The Deep State

One of the first things that Trump did as President was to sign an executive order barring immigration from certain majority Muslim countries, as well as reducing the number of refugees admitted to the US, among other things.
The actual text of the order said nothing about denying entry to permanent resident (ie, green card holders).    (you can read the text here: https://www.whitehouse.gov/the-press-office/2017/01/27/executive-order-protecting-nation-foreign-terrorist-entry-united-states ).  Yet, with its initial roll out on January 27, green card holders were denied entry to the US.  On January 28, DHS clarified that green card holders were included in the ban.  Two days later, they reversed their position, deciding that the ban did not apply to green card holders after all.  (https://www.propublica.org/article/trump-executive-order-could-block-legal-residents-from-returning-to-america).  (eventually, the ban was blocked by a federal judge, and the Trump administration replaced it with another order which specifically exempted permanent residents.  That order was also blocked by a federal judge, partially reversed by the supreme court, which will presumably make a more complete ruling soon).
In executing the order, there was apparently no clear direction who was and wasn’t actually banned.  The necessary training, review and explanation to the DHS and Customs agents who would make the actual decisions was inadequate.  What I imagine happened is that some agent didn’t know what to do with a green card holder, so they asked their manager, who asked theirs… and at some point somebody made the decision that it would be better for their career to keep somebody out than to let somebody in.  This decision soon became the law of the land, for at least two days, until the higher ups reversed these decisions.  I am of course speculating, for all I know it was the President who decided in the first place, and then reversed his own decision two or three days later.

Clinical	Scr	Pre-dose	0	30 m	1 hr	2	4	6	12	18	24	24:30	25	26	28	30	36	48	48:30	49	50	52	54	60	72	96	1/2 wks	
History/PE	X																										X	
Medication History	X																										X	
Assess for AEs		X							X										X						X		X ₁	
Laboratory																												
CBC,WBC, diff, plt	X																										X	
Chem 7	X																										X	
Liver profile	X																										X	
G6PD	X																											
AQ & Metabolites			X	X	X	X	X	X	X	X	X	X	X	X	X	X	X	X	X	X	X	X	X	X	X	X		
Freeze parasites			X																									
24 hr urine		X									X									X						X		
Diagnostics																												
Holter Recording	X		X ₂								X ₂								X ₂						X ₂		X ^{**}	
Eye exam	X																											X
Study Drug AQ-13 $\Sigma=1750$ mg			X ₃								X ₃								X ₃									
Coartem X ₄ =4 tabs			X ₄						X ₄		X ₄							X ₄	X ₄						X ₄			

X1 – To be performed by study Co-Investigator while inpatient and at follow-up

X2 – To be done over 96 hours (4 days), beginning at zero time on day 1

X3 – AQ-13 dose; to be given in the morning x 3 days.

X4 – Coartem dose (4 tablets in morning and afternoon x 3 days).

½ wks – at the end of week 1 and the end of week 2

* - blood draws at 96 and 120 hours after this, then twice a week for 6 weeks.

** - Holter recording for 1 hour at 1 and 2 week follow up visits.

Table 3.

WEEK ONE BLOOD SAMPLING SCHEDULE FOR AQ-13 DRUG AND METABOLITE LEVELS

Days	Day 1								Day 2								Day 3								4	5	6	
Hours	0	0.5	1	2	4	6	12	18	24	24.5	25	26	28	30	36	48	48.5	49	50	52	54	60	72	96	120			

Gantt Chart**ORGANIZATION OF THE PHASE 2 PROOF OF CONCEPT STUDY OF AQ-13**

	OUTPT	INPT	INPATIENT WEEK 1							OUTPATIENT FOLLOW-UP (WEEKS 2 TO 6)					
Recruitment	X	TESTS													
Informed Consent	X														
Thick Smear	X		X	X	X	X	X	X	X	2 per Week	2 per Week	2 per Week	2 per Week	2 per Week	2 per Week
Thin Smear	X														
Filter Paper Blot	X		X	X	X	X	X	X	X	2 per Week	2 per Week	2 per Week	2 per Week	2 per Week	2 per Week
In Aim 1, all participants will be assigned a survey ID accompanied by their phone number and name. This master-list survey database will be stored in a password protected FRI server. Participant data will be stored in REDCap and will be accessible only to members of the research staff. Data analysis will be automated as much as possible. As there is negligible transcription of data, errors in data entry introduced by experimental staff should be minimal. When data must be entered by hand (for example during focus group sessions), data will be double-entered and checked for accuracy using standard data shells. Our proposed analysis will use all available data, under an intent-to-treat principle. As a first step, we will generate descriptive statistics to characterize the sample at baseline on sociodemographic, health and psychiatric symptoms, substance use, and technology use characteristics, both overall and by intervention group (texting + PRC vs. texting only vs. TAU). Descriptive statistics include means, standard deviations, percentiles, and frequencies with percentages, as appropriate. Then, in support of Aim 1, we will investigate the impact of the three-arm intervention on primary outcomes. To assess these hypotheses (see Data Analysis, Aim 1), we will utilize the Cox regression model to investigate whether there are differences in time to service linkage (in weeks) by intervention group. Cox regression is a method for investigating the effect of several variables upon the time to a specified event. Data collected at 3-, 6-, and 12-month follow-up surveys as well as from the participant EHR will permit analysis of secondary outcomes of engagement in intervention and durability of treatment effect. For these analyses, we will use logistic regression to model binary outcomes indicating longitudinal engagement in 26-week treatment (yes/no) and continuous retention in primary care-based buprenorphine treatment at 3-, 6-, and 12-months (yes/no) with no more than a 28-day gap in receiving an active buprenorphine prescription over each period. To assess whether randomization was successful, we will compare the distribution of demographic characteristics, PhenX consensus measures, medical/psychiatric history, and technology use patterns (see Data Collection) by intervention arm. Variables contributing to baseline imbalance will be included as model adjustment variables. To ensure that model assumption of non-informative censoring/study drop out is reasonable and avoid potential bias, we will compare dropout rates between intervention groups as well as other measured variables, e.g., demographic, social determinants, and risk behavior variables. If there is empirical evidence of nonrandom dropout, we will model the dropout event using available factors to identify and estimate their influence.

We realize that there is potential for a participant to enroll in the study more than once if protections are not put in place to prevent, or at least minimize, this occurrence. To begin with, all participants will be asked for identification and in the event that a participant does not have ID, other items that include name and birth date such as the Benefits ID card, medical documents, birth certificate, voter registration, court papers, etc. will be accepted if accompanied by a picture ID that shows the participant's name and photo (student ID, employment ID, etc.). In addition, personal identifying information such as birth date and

Yet this has all the hallmarks of bad management and bad communication.  An order was issued, and it was up to the department to figure out what that order actually meant.
All this could be chalked up to a rookie administration within the first few weeks of its administration.
***

On July 26, Donald Trump tweeted ( https://twitter.com/realDonaldTrump/status/890193981585444864 https://twitter.com/realDonaldTrump/status/890196164313833472  https://twitter.com/realDonaldTrump/status/890197095151546369  ) that Transgender individuals would be barred from military service.  While he made the decision “After consultation with Generals and military experts” he apparently did not inform the DoD; as they were reported caught off guard (http://www.washingtonexaminer.com/pentagon-says-trumps-transgender-tweet-was-not-an-order/article/2630201 ), and are awaiting more formalized instruction to begin implementing the policy.  Now, there may be some distinction between orders on the one hand and announcements on the other.  There may be reasons to ask clarifications during or before executing those orders.  Finally  there may be good reasons not to obey orders posted on twitter (or other social media sites), as they may be vulnerable to hacking or spoofing.
Yet despite this, it seems that the military is, in the smallest possible way, disobeying an order from the President.  Civilian control of the military is one of the hallmarks of a free society.  The awesome power of the military must be subordinate to our elected officials; doing otherwise invites military dictatorship.
Of course, I’m engaging in a little hyperbole.  Delaying implementation of an order until clarification is worlds away, in degree and in kind, from placing a favored candidate in office, or placing political opponents under military arrest.  The military’s actions are in many ways reasonable and may in fact be the best course of action.

***
One of the things that the alt-right wing of the conservative movement complains about is the deep state.  In essense, the theory goes, the true source of power in the US government isn’t the top, but the middle.  Middle to upper level government officials and employees are a type of rogue government within the government, acting not based on the will of the people but based on their own ends, enacting their own policies, working towards their own agendas.  The deep state is of course, totally liberal.  It is the deep state which is holding back Trump from truly making America Great Again.  The deep state is the source of the leaks plaguing the administration, it is really the source of the Independant Counsel investigation.
Moderate Conservative David Frum’s rebuttle of this is too good to pass up.  “‘deep state’ is code for ‘the rule of law,'”  ( https://twitter.com/davidfrum/status/865542966814818305 )
However, while most of the details of this stance of the alt-right (or most stances of the alt-right, for that matter) is somewhere between idiocy and totalitarian wish fulfillment, there is a kernel of truth in the theory.   The government should be accountable to the people; and within a representative democracy the accountability flows through our elected officials, especially the President.  While we may want environmental policy heavily influenced by environmental scientists, military policy influenced by generals, economic policy influenced by economists, et cetera, at each point we want one thing to be true: that the ultimate authority on any policy should be the citizenry.